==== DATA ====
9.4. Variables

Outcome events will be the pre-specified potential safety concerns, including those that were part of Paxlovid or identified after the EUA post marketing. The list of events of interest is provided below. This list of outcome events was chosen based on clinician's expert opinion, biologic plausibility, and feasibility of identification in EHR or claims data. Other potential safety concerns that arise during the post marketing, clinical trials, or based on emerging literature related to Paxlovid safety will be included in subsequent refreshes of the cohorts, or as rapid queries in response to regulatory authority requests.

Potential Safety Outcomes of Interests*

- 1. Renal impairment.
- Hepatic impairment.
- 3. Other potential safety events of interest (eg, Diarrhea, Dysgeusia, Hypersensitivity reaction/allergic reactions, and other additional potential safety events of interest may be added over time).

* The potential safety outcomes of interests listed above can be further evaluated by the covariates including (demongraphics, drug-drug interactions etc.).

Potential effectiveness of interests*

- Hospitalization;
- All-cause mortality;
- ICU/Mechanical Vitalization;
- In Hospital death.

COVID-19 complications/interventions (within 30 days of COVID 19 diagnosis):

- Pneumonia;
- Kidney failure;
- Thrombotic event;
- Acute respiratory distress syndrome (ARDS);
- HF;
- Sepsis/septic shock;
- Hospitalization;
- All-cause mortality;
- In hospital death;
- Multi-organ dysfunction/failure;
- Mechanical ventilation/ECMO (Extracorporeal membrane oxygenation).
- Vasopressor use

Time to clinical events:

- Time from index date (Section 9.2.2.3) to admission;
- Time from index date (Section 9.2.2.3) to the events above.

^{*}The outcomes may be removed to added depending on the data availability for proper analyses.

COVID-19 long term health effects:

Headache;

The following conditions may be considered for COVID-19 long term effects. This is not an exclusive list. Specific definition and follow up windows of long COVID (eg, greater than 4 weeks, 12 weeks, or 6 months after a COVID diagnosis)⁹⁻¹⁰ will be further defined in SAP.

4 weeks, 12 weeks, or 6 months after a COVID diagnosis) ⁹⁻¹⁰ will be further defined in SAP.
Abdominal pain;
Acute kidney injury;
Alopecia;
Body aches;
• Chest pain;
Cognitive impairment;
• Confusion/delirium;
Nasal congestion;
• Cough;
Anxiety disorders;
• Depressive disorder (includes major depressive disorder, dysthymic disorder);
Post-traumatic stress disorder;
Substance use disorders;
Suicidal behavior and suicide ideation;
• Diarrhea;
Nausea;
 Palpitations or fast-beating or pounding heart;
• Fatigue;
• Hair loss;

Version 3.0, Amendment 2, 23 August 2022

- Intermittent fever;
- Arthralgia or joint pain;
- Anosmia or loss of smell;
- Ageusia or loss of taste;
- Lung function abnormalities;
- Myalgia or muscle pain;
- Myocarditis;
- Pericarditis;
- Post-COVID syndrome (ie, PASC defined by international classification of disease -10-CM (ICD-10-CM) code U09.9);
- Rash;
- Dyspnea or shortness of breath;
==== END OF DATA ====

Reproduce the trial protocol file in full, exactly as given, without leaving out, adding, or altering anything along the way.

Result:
9.4. Variables

Outcome events will be the pre-specified potential safety concerns, including those that were part of Paxlovid or identified after the EUA post marketing. The list of events of interest is provided below. This list of outcome events was chosen based on clinician's expert opinion, biologic plausibility, and feasibility of identification in EHR or claims data. Other potential safety concerns that arise during the post marketing, clinical trials, or based on emerging literature related to Paxlovid safety will be included in subsequent refreshes of the cohorts, or as rapid queries in response to regulatory authority requests.

Potential Safety Outcomes of Interests*

- 1. Renal impairment.
- Hepatic impairment.
- 3. Other potential safety events of interest (eg, Diarrhea, Dysgeusia, Hypersensitivity reaction/allergic reactions, and other additional potential safety events of interest may be added over time).

* The potential safety outcomes of interests listed above can be further evaluated by the covariates including (demongraphics, drug-drug interactions etc.).

Potential effectiveness of interests*

- Hospitalization;
- All-cause mortality;
- ICU/Mechanical Vitalization;
- In Hospital death.

COVID-19 complications/interventions (within 30 days of COVID 19 diagnosis):

- Pneumonia;
- Kidney failure;
- Thrombotic event;
- Acute respiratory distress syndrome (ARDS);
- HF;
- Sepsis/septic shock;
- Hospitalization;
- All-cause mortality;
- In hospital death;
- Multi-organ dysfunction/failure;
- Mechanical ventilation/ECMO (Extracorporeal membrane oxygenation).
- Vasopressor use

Time to clinical events:

- Time from index date (Section 9.2.2.3) to admission;
- Time from index date (Section 9.2.2.3) to the events above.

^{*}The outcomes may be removed to added depending on the data availability for proper analyses.

COVID-19 long term health effects:

Headache;

The following conditions may be considered for COVID-19 long term effects. This is not an exclusive list. Specific definition and follow up windows of long COVID (eg, greater than 4 weeks, 12 weeks, or 6 months after a COVID diagnosis)⁹⁻¹⁰ will be further defined in SAP.

4 weeks, 12 weeks, or 6 months after a COVID diagnosis) ⁹⁻¹⁰ will be further defined in SAP.
Abdominal pain;
Acute kidney injury;
Alopecia;
Body aches;
• Chest pain;
Cognitive impairment;
• Confusion/delirium;
Nasal congestion;
• Cough;
Anxiety disorders;
• Depressive disorder (includes major depressive disorder, dysthymic disorder);
Post-traumatic stress disorder;
Substance use disorders;
Suicidal behavior and suicide ideation;
• Diarrhea;
Nausea;
 Palpitations or fast-beating or pounding heart;
• Fatigue;
• Hair loss;

Version 3.0, Amendment 2, 23 August 2022

- Intermittent fever;
- Arthralgia or joint pain;
- Anosmia or loss of smell;
- Ageusia or loss of taste;
- Lung function abnormalities;
- Myalgia or muscle pain;
- Myocarditis;
- Pericarditis;
- Post-COVID syndrome (ie, PASC defined by international classification of disease -10-CM (ICD-10-CM) code U09.9);
- Rash;
- Dyspnea or shortness of breath;